Economic growth never seems to be as high as those making forecasts would like it to be. This is a record of recent forecasts by the International Monetary Fund:
1. Rising debt is an issue because fossil fuels give us things that would never have been possible, in the absence of fossil fuels. For example, thanks to fossil fuels, farmers can have such things as metal plows instead of wooden ones and barbed wire to separate their property from the property of others. Fossil fuels provide many more advanced capabilities as well, including tractors, fertilizer, pesticides, GPS systems to guide tractors, trucks to take food to market, modern roads, and refrigeration.
The benefits of fossil fuels are immense, but can only be experienced once fossil fuels are in use. Because of this, we have adapted our debt system to be a much greater part of the economy than it ever needed to be, prior to the use of fossil fuels. As the cost of fossil fuel extraction rises, ever more debt is required to place these fossil fuels in use. The Bank for International Settlements tells us that worldwide, between 2006 and 2014, the amount of oil and gas company bonds outstanding increased by an average of 15% per year, while syndicated bank loans to oil and gas companies increased by an average of 13% per year. Taken together, about $3 trillion of these types of loans to the oil and gas companies were outstanding at the end of 2014.
As the cost of fossil fuels rises, the cost of everything made using fossil fuels tends to rise as well. Cars, trucks, and homes become more expensive to build, especially if they are intended to be energy efficient. The cost of capital goods purchased by businesses rises as well, since these too are made with fossil fuels. Needless to say, the amount of debt to purchase all of these goods rises as well. Part of the reason for the increased debt is simply because it becomes more difficult for businesses and individuals to purchase needed goods out of cash flow.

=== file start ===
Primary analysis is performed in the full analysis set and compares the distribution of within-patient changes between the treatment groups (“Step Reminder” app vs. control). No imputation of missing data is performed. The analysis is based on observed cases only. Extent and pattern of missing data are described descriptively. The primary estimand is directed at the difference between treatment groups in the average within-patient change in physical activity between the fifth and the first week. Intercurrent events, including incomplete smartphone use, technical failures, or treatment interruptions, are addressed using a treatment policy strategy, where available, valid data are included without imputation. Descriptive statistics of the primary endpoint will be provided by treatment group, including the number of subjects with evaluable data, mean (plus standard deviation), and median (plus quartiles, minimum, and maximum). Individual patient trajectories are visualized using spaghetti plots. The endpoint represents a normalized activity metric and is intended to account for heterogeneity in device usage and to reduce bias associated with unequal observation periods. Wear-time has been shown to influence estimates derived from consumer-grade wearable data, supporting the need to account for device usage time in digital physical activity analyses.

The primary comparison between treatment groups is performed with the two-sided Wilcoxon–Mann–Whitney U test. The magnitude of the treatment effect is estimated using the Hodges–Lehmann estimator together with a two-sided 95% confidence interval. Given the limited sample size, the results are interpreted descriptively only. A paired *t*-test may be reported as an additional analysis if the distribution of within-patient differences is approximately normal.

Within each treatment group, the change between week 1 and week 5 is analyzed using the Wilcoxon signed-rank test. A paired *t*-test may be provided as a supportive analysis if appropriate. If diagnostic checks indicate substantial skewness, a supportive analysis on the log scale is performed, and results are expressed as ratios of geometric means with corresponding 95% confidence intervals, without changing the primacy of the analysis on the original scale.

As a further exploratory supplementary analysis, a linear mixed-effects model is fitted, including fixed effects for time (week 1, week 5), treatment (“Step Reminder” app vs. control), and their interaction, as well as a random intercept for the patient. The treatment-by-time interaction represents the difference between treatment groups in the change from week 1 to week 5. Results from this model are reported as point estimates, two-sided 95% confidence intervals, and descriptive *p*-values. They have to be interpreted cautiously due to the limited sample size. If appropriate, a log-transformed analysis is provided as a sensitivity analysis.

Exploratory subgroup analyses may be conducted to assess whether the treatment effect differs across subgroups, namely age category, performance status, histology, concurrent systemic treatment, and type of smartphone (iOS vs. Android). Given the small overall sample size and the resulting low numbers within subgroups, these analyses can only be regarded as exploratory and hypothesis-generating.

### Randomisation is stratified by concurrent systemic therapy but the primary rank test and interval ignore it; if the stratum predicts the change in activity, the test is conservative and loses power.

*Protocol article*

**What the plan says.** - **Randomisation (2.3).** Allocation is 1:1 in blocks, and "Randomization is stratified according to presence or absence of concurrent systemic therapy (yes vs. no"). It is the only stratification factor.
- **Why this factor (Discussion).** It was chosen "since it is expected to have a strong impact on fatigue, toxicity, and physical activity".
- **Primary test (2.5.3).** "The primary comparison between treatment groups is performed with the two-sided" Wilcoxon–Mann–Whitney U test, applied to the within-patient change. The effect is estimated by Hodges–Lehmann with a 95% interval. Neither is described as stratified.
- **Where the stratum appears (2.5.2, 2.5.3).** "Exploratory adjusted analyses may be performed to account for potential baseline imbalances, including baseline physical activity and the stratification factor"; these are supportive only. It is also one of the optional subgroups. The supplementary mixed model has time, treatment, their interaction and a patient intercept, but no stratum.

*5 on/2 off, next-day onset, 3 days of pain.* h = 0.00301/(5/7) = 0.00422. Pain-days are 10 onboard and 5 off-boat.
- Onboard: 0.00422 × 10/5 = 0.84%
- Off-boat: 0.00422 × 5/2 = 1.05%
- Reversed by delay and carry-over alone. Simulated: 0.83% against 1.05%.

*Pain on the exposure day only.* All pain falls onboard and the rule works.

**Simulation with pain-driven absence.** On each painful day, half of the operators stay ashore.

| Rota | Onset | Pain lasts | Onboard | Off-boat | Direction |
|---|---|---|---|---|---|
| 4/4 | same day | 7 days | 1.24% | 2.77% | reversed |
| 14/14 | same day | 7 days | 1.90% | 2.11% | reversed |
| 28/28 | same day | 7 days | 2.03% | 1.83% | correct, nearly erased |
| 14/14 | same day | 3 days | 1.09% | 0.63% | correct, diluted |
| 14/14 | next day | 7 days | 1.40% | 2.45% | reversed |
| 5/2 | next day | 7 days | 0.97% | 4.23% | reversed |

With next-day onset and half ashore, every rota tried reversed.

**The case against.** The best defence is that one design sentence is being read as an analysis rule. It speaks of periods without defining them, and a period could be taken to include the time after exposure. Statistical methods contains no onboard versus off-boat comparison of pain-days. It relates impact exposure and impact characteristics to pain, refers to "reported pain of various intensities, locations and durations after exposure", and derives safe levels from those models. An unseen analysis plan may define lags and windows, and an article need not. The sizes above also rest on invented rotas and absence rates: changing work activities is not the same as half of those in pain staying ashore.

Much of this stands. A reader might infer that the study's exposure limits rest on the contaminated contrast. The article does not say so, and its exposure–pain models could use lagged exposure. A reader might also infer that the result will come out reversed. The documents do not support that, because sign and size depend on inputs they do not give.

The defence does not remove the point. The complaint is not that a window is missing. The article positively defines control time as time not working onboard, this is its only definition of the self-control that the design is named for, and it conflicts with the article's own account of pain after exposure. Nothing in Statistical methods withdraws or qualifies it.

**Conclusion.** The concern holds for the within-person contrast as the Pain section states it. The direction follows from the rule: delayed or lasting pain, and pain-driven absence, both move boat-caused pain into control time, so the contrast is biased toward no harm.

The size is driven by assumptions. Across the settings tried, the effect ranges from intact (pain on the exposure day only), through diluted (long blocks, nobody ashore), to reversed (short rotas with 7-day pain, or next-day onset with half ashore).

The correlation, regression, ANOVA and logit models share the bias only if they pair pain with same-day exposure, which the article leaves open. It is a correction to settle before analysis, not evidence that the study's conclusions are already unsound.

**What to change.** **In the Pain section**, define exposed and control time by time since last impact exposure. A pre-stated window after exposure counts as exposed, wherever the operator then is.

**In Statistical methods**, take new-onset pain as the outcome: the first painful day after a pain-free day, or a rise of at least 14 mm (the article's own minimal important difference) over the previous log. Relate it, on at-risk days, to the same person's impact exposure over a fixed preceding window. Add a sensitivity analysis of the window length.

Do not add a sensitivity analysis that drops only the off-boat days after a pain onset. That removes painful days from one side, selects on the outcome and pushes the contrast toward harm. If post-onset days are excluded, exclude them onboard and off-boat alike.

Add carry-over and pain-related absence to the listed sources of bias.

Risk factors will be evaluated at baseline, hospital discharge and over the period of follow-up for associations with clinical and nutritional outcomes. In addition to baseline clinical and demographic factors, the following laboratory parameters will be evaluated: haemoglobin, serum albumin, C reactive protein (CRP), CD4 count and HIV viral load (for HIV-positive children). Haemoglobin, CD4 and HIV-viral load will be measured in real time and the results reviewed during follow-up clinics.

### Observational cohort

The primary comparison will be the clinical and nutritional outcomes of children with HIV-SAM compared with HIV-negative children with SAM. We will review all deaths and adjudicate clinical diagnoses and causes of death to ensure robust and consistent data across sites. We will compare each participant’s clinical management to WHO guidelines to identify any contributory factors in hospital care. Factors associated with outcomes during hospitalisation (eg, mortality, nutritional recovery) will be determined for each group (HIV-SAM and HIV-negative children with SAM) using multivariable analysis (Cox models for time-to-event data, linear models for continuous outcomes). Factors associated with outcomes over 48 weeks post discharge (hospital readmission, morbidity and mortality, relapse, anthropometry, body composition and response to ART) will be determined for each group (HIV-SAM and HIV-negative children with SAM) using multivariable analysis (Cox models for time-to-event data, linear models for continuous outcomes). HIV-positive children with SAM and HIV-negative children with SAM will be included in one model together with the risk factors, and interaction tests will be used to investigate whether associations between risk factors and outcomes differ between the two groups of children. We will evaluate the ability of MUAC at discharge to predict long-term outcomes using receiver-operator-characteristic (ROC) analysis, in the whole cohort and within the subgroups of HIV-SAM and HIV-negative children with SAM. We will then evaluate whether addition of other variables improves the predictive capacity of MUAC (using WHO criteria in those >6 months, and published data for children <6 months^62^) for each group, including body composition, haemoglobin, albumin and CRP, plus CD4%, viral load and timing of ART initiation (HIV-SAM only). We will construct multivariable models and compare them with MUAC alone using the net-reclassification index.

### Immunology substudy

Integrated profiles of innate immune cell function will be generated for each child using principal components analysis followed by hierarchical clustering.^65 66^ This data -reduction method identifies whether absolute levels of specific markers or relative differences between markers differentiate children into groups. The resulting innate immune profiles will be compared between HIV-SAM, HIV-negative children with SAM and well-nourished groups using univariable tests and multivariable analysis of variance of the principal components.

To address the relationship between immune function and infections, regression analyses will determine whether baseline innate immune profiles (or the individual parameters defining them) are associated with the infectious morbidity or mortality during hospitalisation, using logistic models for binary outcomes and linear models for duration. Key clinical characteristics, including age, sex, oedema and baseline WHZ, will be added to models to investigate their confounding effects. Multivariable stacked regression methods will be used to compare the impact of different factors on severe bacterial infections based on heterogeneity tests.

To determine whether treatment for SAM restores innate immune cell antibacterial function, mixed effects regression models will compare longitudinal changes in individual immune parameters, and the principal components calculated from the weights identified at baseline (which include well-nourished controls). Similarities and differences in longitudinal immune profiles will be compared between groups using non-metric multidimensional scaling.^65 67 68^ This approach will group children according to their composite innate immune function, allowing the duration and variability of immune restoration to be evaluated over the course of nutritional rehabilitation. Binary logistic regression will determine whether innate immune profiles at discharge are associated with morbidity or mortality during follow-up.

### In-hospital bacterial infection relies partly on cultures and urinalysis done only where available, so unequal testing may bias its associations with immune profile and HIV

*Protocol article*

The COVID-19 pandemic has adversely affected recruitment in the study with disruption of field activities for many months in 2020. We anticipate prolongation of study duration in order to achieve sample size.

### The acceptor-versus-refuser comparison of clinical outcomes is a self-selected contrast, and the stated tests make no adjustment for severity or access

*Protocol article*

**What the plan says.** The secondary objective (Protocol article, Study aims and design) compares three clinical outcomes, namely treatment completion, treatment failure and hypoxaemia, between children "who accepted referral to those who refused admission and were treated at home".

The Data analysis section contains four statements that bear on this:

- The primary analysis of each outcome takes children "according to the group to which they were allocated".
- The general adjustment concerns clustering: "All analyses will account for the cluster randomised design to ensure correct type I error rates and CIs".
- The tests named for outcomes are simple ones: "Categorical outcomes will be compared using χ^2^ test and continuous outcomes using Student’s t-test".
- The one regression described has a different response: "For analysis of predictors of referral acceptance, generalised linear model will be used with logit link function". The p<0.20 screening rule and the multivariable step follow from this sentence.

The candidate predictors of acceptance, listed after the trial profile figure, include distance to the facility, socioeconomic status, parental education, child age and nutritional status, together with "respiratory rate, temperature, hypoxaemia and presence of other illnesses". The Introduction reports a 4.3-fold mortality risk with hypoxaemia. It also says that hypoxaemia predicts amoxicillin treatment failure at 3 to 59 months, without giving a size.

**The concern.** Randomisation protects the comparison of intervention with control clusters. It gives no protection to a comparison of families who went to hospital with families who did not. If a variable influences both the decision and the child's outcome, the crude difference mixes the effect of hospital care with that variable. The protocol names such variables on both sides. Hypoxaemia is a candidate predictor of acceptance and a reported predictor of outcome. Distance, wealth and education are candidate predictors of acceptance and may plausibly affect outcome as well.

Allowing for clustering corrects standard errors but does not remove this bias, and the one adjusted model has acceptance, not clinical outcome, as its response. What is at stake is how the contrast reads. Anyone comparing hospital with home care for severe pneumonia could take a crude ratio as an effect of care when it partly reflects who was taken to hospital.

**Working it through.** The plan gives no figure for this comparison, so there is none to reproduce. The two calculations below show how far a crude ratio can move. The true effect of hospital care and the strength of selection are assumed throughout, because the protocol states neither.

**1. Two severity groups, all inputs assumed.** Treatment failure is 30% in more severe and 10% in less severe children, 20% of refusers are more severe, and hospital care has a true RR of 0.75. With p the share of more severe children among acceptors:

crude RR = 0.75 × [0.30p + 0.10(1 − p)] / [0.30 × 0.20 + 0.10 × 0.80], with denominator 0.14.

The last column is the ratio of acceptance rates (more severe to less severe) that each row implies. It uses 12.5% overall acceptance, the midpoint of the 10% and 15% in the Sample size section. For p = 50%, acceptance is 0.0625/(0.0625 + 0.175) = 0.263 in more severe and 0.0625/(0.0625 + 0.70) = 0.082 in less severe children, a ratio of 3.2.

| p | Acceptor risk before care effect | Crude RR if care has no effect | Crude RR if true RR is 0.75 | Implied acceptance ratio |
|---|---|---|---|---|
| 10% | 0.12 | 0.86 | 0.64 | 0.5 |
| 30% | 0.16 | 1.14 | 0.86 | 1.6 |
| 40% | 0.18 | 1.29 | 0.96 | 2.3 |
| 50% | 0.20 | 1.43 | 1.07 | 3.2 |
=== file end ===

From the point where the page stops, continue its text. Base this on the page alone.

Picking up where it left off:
As long as fossil fuel prices are rising (not just the cost of extraction), this rising debt doesn’t look like a huge problem. The rising fossil fuel prices push the general inflation rate higher. But once prices stop rising, and in fact start falling, the amount of debt outstanding suddenly seems much more onerous.
As energy products are burned, we also have an increasing pile of debt, increasing pollution (that our sinks become less and less able to handle), and increasing wealth disparity.
If a person doesn’t understand what the problem is, it is easy to come to the wrong conclusion. Part of our problem is that we need a growing amount of net energy, per capita, to keep the economy from collapsing. Part of our problem is that entropy problems such as rising debt, increased pollution, and increasing complexity tend to bring the system down, even when we seem to have plenty of energy supplies. These are the two big problems we are facing that few people recognize.
Another part of our problem is that it is necessary for common laborers to have good paying jobs, and in fact rising pay, if the economy is to continue to grow. As much as we would like everyone to have advanced training (and training that changes with each new innovation), the productivity of workers does not rise sufficiently to justify the high cost of giving advanced education to a large share of the population. Instead, we must deal with the fact that the world’s economy needs large numbers of workers with relatively little training. In fact, we need rising pay for these workers, because there are so many of them, and they are the ones who keep the “demand” part of the commodity price cycle high enough.
Robots may be very efficient at producing goods and services, but they cannot recycle the earnings of the system. In theory, businesses could pay very high taxes on the output of automated systems, so that governments could create make-work projects to hire all of the unemployed workers. In practice, the idea is impractical–the businesses would simply move to an area with lower taxes.
Growth now is slowing because of all of the entropy issues involved. People in China cannot stand any more pollution. Too many laborers in developed countries are being marginalized by globalization and by competition with ever more intelligent machines that can replace much of the function of humans. None of this would be a problem, except that we have a huge amount of debt that needs to be repaid with interest, and we need commodity prices to rise high enough to encourage production. If these problems are not fixed, the whole system will collapse, even though there seems to be a surplus of energy products.
Stāvoklis ir pārsteidzošs un paradoksāls. To, ka jebkura bioloģiska populācija iet bojā tad, kad izbeidzas barošanas bāze, nevar noliegt. Izskatās, ka nevar noliegt arī to, ka, ja cilvēce tuvākā g.s. laikā neapgūs lētas kodolenerģijas ražošanu, tad tās ‘barošanas bāze’ būtiski samazināsies. Kad kāds (gandīz neierobežoti) drukā naudu, tad kaut kad vajaga parādīties inflācijai. Kāpēc mēs pieredzam (daļēju, dažās vietās) deflāciju? Varbūt tiešām ir tā, kā skaidro autors (skat. rakstus viņa mājaslapā): pēdējos 45 gados 90% ASV iedzīvotāju dzīves līmenis (nemainīgi ieņēmumi mīnus palielināti izdevumi) un pirktspēja ir samazinājušies. Mazāks pieprasījums, lielāks bezdarbs, samazinās ieņēmumi, u.t.t., iestājas pozitīvā saite. I.V.